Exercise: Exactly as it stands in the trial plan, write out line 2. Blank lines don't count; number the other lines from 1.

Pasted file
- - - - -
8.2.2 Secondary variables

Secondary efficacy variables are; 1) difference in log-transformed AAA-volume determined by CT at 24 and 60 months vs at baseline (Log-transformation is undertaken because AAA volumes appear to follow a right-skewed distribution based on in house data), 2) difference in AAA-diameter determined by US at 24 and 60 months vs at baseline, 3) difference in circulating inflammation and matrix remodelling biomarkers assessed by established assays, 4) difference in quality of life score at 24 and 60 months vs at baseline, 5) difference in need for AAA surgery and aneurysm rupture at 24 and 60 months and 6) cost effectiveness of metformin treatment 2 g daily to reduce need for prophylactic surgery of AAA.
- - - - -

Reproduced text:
Secondary efficacy variables are; 1) difference in log-transformed AAA-volume determined by CT at 24 and 60 months vs at baseline (Log-transformation is undertaken because AAA volumes appear to follow a right-skewed distribution based on in house data), 2) difference in AAA-diameter determined by US at 24 and 60 months vs at baseline, 3) difference in circulating inflammation and matrix remodelling biomarkers assessed by established assays, 4) difference in quality of life score at 24 and 60 months vs at baseline, 5) difference in need for AAA surgery and aneurysm rupture at 24 and 60 months and 6) cost effectiveness of metformin treatment 2 g daily to reduce need for prophylactic surgery of AAA.